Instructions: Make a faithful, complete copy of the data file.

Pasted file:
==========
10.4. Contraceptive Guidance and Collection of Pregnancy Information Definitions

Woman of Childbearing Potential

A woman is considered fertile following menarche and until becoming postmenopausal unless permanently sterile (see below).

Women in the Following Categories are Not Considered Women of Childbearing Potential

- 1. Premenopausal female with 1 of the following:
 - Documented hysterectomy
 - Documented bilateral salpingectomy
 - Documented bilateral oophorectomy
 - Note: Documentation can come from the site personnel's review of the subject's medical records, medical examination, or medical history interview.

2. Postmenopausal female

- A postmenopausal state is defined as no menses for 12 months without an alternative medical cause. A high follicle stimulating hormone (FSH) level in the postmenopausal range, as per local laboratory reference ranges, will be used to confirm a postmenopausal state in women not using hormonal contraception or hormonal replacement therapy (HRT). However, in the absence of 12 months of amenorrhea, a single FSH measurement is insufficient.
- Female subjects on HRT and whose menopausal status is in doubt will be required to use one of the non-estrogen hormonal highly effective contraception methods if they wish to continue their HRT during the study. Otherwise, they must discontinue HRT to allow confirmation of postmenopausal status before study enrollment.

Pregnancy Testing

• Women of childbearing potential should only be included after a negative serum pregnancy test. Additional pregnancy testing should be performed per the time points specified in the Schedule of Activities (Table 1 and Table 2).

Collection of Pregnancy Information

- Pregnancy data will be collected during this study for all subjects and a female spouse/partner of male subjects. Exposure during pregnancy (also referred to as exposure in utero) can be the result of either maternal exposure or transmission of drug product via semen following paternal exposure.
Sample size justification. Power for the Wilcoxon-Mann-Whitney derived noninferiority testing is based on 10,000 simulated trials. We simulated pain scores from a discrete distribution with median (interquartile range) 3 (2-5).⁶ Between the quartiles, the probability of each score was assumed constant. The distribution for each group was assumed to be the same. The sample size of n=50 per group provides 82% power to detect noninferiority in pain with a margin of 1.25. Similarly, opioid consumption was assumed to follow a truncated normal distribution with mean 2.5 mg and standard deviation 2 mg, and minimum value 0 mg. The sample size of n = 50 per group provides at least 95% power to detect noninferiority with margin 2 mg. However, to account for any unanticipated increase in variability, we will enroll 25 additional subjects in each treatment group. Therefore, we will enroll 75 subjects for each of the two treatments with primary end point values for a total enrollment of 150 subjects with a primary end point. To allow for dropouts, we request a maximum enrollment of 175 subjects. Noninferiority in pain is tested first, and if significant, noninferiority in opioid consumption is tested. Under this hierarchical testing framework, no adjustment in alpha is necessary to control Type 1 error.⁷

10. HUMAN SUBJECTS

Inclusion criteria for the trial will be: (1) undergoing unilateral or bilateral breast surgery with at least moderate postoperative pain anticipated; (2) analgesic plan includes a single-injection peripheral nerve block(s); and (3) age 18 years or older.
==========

10.4. Contraceptive Guidance and Collection of Pregnancy Information Definitions

Woman of Childbearing Potential

A woman is considered fertile following menarche and until becoming postmenopausal unless permanently sterile (see below).

Women in the Following Categories are Not Considered Women of Childbearing Potential

- 1. Premenopausal female with 1 of the following:
 - Documented hysterectomy
 - Documented bilateral salpingectomy
 - Documented bilateral oophorectomy
 - Note: Documentation can come from the site personnel's review of the subject's medical records, medical examination, or medical history interview.

2. Postmenopausal female

- A postmenopausal state is defined as no menses for 12 months without an alternative medical cause. A high follicle stimulating hormone (FSH) level in the postmenopausal range, as per local laboratory reference ranges, will be used to confirm a postmenopausal state in women not using hormonal contraception or hormonal replacement therapy (HRT). However, in the absence of 12 months of amenorrhea, a single FSH measurement is insufficient.
- Female subjects on HRT and whose menopausal status is in doubt will be required to use one of the non-estrogen hormonal highly effective contraception methods if they wish to continue their HRT during the study. Otherwise, they must discontinue HRT to allow confirmation of postmenopausal status before study enrollment.

Pregnancy Testing

• Women of childbearing potential should only be included after a negative serum pregnancy test. Additional pregnancy testing should be performed per the time points specified in the Schedule of Activities (Table 1 and Table 2).

Collection of Pregnancy Information

- Pregnancy data will be collected during this study for all subjects and a female spouse/partner of male subjects. Exposure during pregnancy (also referred to as exposure in utero) can be the result of either maternal exposure or transmission of drug product via semen following paternal exposure.
Sample size justification. Power for the Wilcoxon-Mann-Whitney derived noninferiority testing is based on 10,000 simulated trials. We simulated pain scores from a discrete distribution with median (interquartile range) 3 (2-5).⁶ Between the quartiles, the probability of each score was assumed constant. The distribution for each group was assumed to be the same. The sample size of n=50 per group provides 82% power to detect noninferiority in pain with a margin of 1.25. Similarly, opioid consumption was assumed to follow a truncated normal distribution with mean 2.5 mg and standard deviation 2 mg, and minimum value 0 mg. The sample size of n = 50 per group provides at least 95% power to detect noninferiority with margin 2 mg. However, to account for any unanticipated increase in variability, we will enroll 25 additional subjects in each treatment group. Therefore, we will enroll 75 subjects for each of the two treatments with primary end point values for a total enrollment of 150 subjects with a primary end point. To allow for dropouts, we request a maximum enrollment of 175 subjects. Noninferiority in pain is tested first, and if significant, noninferiority in opioid consumption is tested. Under this hierarchical testing framework, no adjustment in alpha is necessary to control Type 1 error.⁷

10. HUMAN SUBJECTS

Inclusion criteria for the trial will be: (1) undergoing unilateral or bilateral breast surgery with at least moderate postoperative pain anticipated; (2) analgesic plan includes a single-injection peripheral nerve block(s); and (3) age 18 years or older.